The Development of Environmental Politics in Inter-War and Post-War Britain
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Beginning in the inter-war years and ending in the early 1970s, this thesis explains how and why the ‘environment’ came to play a significant role in mainstream British politics. During this period, a range of rural and urban problems became conceptualised as ‘environmental’, and governments came to understand their responsibilities not simply in terms of providing basic standards of public health, but also in terms of improving the broader ‘quality of life’ of all citizens. Chapter two explores rural preservation in the inter-war period, and the passage of town and country planning and National Parks legislation in the 1940s. Chapter three examines air pollution, focusing on the London smog of 1952 and the passage of the 1956 Clean Air Act. Chapter four explores Britain’s early nuclear power programme, and shifting attitudes towards modernisation, risk and the countryside in the 1950s and 1960s. Chapter five examines the growth of political interest in ‘environmental’ problems during the 1960s, and the eventual formation of the Department of the Environment in 1970. Finally, chapter six focuses upon the challenge of traffic in towns, exploring proposals for the construction of a motorway network in London in the late 1960s and early 1970s. The thesis concludes that the ‘environment’ was established as a field of public policy by the early 1970s. Whereas many existing accounts have emphasised the importance of radical critiques of human interaction with the environment, it is the contention of this thesis that environmental politics in Britain developed in the political mainstream, taking shape amid efforts to address new challenges of governance. The rejection of modernity, in the form of industrialisation, urban life, consumer culture and economic growth, was never more than a minority position within British politics, and successful arguments for environmental protection had to be framed in line with dominant social and economic priorities.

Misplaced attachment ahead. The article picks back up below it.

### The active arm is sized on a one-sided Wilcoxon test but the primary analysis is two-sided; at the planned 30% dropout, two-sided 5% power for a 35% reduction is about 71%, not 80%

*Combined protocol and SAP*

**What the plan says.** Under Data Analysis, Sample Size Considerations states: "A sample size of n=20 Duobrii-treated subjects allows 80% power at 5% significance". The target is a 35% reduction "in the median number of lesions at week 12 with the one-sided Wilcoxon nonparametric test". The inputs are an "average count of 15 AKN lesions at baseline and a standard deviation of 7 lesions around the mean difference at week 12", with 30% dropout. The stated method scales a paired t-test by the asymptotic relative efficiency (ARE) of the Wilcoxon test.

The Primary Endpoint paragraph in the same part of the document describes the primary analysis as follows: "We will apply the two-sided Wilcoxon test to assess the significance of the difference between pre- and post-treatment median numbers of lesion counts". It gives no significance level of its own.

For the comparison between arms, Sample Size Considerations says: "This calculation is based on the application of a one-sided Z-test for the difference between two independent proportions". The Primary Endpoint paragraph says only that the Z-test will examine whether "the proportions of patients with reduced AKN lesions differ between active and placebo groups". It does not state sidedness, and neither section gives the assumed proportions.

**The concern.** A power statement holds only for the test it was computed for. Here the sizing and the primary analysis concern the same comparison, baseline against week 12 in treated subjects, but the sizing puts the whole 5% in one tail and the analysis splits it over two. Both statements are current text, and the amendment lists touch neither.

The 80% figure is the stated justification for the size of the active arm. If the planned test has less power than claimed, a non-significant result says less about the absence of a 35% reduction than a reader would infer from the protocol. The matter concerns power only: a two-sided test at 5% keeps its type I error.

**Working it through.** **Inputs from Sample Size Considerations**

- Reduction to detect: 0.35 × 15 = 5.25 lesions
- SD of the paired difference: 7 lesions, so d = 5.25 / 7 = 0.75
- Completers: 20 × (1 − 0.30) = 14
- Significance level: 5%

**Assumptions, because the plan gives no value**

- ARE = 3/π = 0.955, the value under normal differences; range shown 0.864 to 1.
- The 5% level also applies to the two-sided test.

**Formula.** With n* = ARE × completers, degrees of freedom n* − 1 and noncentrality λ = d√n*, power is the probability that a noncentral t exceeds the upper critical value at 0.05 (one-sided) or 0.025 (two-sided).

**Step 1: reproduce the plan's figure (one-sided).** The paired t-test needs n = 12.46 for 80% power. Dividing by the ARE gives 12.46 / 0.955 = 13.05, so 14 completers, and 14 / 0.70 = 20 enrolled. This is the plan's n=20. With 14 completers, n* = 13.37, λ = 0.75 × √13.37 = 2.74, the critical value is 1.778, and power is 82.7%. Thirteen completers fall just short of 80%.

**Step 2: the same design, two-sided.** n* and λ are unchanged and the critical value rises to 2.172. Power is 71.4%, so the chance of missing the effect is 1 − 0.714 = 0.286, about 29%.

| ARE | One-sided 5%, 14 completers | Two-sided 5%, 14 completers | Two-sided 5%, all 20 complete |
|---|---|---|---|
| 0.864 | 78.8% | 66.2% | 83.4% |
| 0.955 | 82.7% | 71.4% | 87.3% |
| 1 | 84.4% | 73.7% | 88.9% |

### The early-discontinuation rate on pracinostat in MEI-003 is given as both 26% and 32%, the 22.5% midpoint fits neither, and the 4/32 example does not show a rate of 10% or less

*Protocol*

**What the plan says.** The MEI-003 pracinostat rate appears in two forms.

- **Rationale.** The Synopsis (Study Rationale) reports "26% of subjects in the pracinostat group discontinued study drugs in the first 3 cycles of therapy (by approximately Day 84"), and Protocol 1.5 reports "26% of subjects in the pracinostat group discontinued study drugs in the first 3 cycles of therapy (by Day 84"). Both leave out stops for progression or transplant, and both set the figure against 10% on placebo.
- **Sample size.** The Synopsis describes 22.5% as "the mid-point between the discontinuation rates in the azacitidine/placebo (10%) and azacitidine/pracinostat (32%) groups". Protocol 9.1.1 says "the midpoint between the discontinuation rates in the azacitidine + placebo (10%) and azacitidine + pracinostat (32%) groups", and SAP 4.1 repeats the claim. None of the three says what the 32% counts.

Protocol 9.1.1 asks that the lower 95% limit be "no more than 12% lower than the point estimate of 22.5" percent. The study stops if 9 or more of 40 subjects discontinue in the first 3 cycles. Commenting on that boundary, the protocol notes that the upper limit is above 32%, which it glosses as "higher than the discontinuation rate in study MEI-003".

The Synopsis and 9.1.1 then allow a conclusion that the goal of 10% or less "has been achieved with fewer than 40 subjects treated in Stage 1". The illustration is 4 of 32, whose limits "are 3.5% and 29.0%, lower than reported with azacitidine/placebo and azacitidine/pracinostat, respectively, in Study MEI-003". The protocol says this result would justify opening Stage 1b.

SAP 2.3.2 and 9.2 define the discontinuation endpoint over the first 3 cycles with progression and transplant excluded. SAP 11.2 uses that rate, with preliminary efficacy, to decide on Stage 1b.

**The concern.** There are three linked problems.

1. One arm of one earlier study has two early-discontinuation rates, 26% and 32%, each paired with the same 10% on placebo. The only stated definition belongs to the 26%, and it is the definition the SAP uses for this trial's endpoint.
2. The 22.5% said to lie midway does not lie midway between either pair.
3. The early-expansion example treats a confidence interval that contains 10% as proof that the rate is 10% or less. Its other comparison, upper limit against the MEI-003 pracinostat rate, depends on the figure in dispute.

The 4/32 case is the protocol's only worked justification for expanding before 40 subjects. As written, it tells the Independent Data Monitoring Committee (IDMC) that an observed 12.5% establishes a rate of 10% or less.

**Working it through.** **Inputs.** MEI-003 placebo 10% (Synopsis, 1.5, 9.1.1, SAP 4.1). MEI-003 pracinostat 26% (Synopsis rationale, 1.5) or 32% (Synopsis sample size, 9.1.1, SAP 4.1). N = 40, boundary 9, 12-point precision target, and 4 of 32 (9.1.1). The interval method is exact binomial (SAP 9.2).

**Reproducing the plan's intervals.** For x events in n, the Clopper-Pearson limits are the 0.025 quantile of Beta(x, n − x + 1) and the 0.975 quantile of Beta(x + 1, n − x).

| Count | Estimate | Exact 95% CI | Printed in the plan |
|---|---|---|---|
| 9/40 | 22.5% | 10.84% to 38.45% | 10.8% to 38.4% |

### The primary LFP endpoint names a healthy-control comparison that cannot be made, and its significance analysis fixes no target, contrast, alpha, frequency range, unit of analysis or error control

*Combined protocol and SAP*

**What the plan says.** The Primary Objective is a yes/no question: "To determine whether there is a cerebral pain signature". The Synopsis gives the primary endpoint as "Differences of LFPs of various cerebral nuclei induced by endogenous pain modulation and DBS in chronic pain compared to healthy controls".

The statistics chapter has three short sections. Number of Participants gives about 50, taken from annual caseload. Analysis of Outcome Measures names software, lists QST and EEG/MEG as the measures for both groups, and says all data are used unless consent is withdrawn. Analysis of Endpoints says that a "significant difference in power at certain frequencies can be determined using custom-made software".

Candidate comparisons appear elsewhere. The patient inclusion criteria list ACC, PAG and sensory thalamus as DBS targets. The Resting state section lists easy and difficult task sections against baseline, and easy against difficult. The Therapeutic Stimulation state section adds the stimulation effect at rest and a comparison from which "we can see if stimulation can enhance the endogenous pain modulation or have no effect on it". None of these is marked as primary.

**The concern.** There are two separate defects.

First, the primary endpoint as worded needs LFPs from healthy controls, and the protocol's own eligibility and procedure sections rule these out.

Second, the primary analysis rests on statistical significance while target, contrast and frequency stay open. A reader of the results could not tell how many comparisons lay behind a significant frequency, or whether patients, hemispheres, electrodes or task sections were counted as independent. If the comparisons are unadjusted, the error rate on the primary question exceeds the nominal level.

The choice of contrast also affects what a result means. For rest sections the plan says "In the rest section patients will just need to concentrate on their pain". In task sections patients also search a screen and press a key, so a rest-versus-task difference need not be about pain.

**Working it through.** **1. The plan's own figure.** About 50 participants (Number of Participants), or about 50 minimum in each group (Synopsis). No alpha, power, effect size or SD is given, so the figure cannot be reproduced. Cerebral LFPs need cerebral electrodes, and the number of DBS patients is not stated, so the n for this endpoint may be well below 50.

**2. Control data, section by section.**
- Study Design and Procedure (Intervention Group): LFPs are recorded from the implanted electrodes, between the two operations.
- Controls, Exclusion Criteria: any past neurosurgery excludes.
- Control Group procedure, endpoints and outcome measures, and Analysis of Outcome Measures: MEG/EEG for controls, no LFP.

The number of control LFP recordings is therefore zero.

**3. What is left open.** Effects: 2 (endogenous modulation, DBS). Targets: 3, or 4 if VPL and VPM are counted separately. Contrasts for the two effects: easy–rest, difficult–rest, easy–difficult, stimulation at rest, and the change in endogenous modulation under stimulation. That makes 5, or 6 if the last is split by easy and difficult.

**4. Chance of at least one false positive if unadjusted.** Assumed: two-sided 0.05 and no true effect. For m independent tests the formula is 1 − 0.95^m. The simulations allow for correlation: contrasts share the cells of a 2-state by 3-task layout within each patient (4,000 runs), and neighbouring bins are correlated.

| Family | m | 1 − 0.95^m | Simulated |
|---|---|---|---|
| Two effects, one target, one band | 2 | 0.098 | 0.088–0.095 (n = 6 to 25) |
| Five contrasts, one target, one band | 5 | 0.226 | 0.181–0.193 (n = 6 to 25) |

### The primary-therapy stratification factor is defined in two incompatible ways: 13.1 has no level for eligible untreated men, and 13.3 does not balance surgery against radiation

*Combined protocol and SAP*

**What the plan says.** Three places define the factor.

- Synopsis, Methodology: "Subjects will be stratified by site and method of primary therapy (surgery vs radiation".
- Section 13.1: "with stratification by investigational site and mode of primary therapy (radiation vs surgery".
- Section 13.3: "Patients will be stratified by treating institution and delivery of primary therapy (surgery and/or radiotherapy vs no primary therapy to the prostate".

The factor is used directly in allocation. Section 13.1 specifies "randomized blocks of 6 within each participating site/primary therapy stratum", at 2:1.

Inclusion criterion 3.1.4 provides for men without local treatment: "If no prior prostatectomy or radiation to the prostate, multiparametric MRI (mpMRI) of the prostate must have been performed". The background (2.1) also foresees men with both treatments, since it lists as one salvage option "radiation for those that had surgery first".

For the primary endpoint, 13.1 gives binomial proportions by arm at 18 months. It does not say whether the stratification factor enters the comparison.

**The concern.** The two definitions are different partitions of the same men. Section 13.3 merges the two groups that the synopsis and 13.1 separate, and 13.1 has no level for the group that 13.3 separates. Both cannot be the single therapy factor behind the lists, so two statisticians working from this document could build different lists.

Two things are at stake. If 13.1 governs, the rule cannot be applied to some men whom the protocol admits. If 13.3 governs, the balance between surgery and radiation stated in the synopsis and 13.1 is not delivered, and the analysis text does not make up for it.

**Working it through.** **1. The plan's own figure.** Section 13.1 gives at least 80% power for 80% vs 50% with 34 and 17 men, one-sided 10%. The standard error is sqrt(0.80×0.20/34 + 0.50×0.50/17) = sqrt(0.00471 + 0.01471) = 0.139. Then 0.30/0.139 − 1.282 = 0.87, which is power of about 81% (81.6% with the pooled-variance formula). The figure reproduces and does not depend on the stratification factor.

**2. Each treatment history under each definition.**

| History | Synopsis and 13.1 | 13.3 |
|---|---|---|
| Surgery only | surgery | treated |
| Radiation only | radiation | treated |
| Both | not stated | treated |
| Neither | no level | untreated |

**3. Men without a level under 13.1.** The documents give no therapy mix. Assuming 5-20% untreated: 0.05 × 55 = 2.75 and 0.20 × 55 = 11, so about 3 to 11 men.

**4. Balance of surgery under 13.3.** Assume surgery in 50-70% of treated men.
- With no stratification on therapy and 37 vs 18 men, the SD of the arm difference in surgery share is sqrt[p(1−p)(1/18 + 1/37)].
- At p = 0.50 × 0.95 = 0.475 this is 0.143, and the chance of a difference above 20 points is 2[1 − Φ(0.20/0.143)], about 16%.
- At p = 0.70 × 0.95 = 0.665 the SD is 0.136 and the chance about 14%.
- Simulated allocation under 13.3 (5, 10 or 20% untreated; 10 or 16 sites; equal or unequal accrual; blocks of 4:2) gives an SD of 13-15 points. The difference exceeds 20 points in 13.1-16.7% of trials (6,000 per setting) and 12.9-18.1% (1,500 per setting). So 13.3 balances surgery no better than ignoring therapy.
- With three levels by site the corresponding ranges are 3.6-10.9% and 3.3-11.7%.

AuthorsSims, Paul David
- Theses